According to a new study, 66% of businesses in India have had at least one data breach since shifting to a remote working model. Employees and contractors are the number one cause of data breaches, especially when working from home.
“There are three main reasons why cybercriminals are successful: using personal devices for work-related tasks, not using cybersecurity tools, and falling for social engineering,” says Daniel Markuson, digital privacy expert at NordVPN.
NordVPN’s survey showed that, while working from home, 62% of employees were switching between work and personal devices to perform work-related tasks or engage in personal affairs. When trying to fishnet a personal account, hackers managed to get hold of a corporate one too. Webroot’s report found that personal devices are about twice as likely to become infected as business devices.
Another important thing is that people are not using cybersecurity tools, like a VPN or firewall, and are late to install updates with critical fixes of system vulnerabilities. The third reason is falling for social engineering: when employees are located at a distance, it’s easier to take advantage of them by pretending to be someone from the company.
As corporations preparing for the second wave of work from home, managers are expected to raise cybersecurity awareness among employees. Digital privacy experts strongly believe that, rather than just asking to be cautious, bringing up cybersecurity issues as part of delivering feedback to an employee will make organizations less vulnerable.
“The problem with IT infrastructure is that employees treat it instrumentally. If the tools and systems perform as expected, employees do not take additional action to improve their routines by using additional security tools or installing updates. Cybersecurity habits should be considered just as important as the habit of generating performance reports. Regular feedback on digital hygiene is the best way to approach the issue,” says Daniel Markuson.
Turning cybersecurity training into feedback session
There are multiple techniques of delivering feedback. The most popular is the so-called sandwich technique, where a person is given a positive message at the beginning, constructive criticism and correctional advice in the middle, and another positive message at the end. The manager is expected to highlight if the employee was among the first to install updates or not to perform work-related tasks on personal devices, and to be constructive on the weak spots.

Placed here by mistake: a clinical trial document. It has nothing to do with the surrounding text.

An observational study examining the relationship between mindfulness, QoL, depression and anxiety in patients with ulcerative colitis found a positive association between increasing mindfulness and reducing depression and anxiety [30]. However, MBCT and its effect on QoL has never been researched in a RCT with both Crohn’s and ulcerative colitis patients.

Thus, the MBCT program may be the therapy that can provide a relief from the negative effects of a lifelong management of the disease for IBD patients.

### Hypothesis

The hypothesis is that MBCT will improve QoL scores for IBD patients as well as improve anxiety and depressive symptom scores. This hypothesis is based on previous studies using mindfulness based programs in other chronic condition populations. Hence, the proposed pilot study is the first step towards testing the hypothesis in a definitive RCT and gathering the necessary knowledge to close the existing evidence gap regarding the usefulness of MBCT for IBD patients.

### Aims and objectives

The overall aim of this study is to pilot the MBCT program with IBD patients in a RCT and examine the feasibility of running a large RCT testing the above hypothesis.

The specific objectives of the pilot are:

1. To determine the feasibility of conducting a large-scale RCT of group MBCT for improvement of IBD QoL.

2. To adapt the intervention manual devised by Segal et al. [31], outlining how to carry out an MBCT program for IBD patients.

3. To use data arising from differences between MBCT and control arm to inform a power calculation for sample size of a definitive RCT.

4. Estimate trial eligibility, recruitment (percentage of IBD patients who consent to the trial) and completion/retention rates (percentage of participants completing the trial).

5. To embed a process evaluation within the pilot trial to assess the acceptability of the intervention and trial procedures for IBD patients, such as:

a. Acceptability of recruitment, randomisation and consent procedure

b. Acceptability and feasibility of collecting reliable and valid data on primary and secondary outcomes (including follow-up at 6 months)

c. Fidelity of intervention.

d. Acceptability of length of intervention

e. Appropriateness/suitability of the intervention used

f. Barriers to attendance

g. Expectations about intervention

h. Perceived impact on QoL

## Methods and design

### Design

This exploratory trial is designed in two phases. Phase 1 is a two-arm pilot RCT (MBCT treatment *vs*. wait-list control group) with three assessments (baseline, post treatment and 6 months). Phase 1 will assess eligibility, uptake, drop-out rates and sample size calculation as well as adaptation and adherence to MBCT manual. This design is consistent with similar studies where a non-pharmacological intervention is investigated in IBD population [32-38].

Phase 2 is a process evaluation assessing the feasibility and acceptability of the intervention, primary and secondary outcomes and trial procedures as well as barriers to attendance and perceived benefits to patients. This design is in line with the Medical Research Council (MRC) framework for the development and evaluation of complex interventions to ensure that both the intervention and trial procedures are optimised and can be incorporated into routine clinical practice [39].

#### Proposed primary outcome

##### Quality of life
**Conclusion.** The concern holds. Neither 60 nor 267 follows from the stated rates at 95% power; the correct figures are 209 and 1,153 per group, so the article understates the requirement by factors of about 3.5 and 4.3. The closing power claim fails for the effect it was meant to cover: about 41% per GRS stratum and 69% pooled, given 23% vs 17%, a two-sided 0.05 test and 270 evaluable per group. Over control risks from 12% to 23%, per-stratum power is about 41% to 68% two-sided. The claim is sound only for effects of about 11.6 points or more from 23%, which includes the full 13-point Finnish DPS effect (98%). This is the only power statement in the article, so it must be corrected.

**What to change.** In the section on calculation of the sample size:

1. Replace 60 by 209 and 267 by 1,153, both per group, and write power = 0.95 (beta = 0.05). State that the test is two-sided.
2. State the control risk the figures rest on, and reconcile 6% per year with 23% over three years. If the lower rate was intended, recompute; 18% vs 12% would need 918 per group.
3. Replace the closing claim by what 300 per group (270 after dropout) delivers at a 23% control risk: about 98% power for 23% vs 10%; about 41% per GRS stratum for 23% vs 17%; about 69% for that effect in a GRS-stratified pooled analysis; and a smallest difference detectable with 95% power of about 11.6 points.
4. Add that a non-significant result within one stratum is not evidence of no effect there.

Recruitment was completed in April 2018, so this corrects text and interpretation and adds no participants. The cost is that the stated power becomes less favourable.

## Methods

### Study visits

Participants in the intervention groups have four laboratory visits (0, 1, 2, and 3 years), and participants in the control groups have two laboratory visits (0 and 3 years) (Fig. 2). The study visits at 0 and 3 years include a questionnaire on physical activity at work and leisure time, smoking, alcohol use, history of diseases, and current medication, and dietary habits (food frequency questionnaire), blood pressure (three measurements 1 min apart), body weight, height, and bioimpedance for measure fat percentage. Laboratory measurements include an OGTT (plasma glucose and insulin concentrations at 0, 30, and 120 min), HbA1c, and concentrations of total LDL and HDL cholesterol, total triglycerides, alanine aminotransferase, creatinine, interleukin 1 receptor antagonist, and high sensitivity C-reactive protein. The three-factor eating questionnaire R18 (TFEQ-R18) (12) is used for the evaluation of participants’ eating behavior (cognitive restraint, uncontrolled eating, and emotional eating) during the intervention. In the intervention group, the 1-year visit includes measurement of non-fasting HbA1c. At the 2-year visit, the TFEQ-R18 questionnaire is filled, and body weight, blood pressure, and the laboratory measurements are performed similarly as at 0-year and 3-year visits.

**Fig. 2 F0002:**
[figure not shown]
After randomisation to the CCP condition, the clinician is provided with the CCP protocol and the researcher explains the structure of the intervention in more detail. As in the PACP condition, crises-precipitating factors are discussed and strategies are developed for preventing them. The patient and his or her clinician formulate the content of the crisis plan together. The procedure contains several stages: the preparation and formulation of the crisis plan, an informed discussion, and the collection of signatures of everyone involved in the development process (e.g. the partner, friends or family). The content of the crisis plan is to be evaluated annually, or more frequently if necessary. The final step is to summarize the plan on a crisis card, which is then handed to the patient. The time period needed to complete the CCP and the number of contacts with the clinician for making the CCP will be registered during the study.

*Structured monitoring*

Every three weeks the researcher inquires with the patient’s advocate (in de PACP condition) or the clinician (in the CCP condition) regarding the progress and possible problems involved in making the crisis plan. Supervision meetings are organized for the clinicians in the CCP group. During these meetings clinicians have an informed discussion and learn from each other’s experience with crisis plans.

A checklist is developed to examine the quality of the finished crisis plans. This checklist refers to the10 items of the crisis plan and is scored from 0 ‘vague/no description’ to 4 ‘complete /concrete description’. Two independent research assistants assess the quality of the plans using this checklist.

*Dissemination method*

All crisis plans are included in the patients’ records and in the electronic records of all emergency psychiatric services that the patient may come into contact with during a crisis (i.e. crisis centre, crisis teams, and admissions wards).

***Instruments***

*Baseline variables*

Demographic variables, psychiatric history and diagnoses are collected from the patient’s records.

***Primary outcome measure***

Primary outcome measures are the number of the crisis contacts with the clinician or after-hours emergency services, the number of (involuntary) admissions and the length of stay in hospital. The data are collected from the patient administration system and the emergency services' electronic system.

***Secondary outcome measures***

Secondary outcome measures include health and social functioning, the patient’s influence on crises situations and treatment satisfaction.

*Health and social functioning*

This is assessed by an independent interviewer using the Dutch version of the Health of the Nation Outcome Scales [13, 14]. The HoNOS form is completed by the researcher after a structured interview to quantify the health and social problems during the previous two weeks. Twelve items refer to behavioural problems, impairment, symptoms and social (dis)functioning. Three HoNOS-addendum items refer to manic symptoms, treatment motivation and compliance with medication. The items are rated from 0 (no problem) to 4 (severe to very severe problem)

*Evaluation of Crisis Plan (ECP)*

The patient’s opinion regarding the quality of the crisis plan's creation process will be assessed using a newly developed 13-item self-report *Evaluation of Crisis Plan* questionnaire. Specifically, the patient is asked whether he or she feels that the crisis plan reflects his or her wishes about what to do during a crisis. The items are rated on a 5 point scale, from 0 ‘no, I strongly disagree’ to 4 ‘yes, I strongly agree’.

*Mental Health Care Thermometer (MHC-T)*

Another approach to feedback delivery is the “feed forward” approach, which focuses on positive suggestions for the future. The manager starts the conversation with the area that needs improvement and gives two positive suggestions for the future to improve that area.
3+1 topics managers should focus on during their feedback sessions
To help managers prepare for a conversation with employees, here’s a list of 3+1 topics to add to the conversation:
- Instant updates. The gap between the time when updates are offered to users and the moment they install them is an opportunity for hackers. Update releases show hackers existing vulnerabilities, and if employees are late to install the fixes, hackers take advantage of it.
- Unique passwords. Employees tend to use the same passwords to log in to their personal and business accounts. Hacking one account gives access to the overall subsystem of corporate platforms.
- Advice on having two separate VPNs. VPN provided by employers protects the organization from outside threats and makes online presence invisible to hackers. Contrary to personal VPN solutions, corporate VPNs might be logging online activity. Employees should be aware of it in order to keep their lives private.
+1. Always think twice before sharing information with other employees. Twitter was hacked using social engineering. Hackers often pretend to be co-workers or partners to obtain information or push ransomware through. They might also create email addresses similar to the corporate ones, like: firstname.lastname@example.org. Employees should always double-check twice.
Regardless of which feedback technique the manager will apply, the most important thing in feedback delivery is for it to be timely and regular. The more frequently the topic is discussed, the more likely it is to become a part of organizational culture.